Heat Transfer Coefficients in a Concentric-Pipe Heat Exchanger

Chemical Engineering Laboratories I, II CHME-4150 - CHME-4160
Revised January, 1998 Recent Changes


Heat exchangers are one of the most common and most important pieces of process equipment you will come in contact with. A knowledge of how they operate and how to analyze their performance is crucial to your future success as a chemical engineer. This experiment involves the determination of overall heat-transfer coefficients as functions of water velocity for a concentric-pipe heat exchanger with steam or water in the inner tube and water in the annulus. Specific objectives for this experiment include:

1) Learning how to operate the heat exchanger.

2) Developing a set of experiments to obtain statistically significant trends for the overall heat transfer coefficient and the inside heat transfer coefficient as a function of water velocity.

3) Observing the difference between parallel-flow and counterflow operation of the heat exchanger.

4) Using the "Wilson Plot" method to analyze your data and obtain information on the inside and outside heat transfer coefficients.

5) Assessing the sensitivity of the Wilson Plot method to operating conditions of the exchanger.

6) Determining the precision of your measurements and assessing the accuracy of your measurements by comparing your results with published data and/or correlations.

7) Presenting a clear, concise, and complete report of your findings.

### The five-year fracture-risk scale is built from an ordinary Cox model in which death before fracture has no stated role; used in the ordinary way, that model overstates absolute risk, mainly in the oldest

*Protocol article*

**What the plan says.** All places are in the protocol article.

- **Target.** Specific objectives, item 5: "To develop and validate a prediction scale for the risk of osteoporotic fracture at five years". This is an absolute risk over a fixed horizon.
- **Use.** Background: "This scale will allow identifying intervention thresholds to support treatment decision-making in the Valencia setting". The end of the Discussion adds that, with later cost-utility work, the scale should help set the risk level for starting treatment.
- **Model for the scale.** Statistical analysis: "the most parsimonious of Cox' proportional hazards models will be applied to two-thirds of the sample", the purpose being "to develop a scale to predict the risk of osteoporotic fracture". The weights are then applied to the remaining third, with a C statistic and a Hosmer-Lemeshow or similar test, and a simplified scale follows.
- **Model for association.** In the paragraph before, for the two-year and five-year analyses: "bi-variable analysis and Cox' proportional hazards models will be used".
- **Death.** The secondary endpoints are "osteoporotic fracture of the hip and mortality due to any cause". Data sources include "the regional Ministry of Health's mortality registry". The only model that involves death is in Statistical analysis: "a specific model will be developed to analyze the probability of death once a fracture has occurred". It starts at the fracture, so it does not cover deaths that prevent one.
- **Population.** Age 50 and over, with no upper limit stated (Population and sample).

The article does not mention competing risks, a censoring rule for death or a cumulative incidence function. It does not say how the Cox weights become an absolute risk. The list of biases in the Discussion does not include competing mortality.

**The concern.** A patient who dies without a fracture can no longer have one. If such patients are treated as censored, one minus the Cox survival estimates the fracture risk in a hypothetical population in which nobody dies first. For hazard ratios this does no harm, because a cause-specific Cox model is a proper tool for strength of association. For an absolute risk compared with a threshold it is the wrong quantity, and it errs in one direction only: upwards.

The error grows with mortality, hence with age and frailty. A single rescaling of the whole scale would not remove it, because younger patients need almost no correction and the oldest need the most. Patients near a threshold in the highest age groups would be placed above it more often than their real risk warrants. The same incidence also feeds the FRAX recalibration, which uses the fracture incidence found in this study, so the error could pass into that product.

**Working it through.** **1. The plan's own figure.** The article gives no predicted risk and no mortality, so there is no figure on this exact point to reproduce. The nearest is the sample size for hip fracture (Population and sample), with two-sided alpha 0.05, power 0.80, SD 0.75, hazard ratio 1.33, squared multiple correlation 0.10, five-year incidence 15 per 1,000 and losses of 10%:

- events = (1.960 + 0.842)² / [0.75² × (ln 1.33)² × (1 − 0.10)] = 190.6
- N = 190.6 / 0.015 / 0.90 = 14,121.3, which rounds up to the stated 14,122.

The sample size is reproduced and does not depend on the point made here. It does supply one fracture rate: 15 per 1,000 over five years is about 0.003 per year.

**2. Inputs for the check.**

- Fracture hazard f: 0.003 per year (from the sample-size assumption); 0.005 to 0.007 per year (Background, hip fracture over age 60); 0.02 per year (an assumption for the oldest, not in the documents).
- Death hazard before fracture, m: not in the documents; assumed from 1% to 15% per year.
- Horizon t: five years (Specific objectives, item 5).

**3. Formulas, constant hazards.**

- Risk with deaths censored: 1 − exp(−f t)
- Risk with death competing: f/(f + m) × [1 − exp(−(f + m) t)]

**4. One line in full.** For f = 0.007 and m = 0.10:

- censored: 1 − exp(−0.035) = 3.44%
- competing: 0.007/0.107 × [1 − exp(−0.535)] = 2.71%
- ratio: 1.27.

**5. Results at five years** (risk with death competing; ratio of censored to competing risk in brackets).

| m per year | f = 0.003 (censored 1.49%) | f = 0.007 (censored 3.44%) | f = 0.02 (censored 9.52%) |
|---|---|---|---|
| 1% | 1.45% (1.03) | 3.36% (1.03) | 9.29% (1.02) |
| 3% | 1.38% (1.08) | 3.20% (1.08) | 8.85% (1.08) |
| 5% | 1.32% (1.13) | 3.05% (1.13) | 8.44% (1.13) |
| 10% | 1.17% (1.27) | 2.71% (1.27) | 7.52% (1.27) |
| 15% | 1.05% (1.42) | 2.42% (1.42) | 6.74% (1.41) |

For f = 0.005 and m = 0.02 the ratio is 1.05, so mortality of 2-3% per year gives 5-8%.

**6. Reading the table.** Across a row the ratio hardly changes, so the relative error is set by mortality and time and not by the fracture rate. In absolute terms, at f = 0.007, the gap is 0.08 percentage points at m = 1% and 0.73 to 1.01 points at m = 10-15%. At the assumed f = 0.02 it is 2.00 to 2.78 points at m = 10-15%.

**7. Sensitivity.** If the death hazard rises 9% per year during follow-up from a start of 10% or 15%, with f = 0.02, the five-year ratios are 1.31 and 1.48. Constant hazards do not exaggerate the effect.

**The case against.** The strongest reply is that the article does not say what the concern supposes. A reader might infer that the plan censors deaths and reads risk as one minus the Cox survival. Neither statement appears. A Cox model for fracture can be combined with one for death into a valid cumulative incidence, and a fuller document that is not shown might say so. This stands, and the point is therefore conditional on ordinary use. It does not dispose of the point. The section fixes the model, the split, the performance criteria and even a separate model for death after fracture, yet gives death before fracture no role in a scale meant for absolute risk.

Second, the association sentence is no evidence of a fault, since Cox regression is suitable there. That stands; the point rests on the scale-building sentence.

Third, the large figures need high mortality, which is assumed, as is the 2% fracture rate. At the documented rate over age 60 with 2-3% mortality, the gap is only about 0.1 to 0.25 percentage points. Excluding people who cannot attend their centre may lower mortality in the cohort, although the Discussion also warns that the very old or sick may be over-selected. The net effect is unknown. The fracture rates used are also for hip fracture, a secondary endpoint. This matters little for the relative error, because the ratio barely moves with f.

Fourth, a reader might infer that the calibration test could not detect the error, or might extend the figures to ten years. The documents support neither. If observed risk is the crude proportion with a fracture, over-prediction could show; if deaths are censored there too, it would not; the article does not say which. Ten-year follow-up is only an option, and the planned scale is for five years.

Table I presents characteristics of the equipment. Water-side and steam-side heat-transfer coefficients will be based on careful statistical analyses of your results. The data reduction will require the use of "Wilson plots" [see References (1), (3)].



Prior to the preliminary discussion you should review:

(1) Chapters 8, 10, and especially 11 of "Introduction to Heat Transfer" by Incropera and Dewitt. Know how to analyze heat exchanger performance via the LMTD and Effectiveness-NTU methods.

(2) What is meant by an overall heat transfer coefficient? What it is composed of?

(3) How a heat exchanger operates when a condensing or evaporating fluid is used.

(4) How the Wilson Plot method works.



During and following the preliminary discussion you should keep in mind:

(1) Do I know how to operate the equipment? Trace all lines and locate all important valves, gauges, etc.

(2) Do I know how the measurement systems work?

(3) Do I know the required safety precautions?

(4) What may go wrong during the experiment? Are there any calculations I can perform, on the fly, to insure the data I am taking is realistic?

You should be able to answer the following questions before your laboratory session starts.

(1) What types of experiments will I run? Parallel flow? Counterflow?

(2) How many experiments of each type must I run? 5, 10, 100?

(3) What kinds of data must I record? Temperatures? Flowrates? Pressures? etc.

(4) What variables do I manipulate during a run?

(5) What will I be calculating during the experiment?

(6) What do I calculate to develop a Wilson plot?

(7) What does a Wilson plot look like? What information can I get from it? What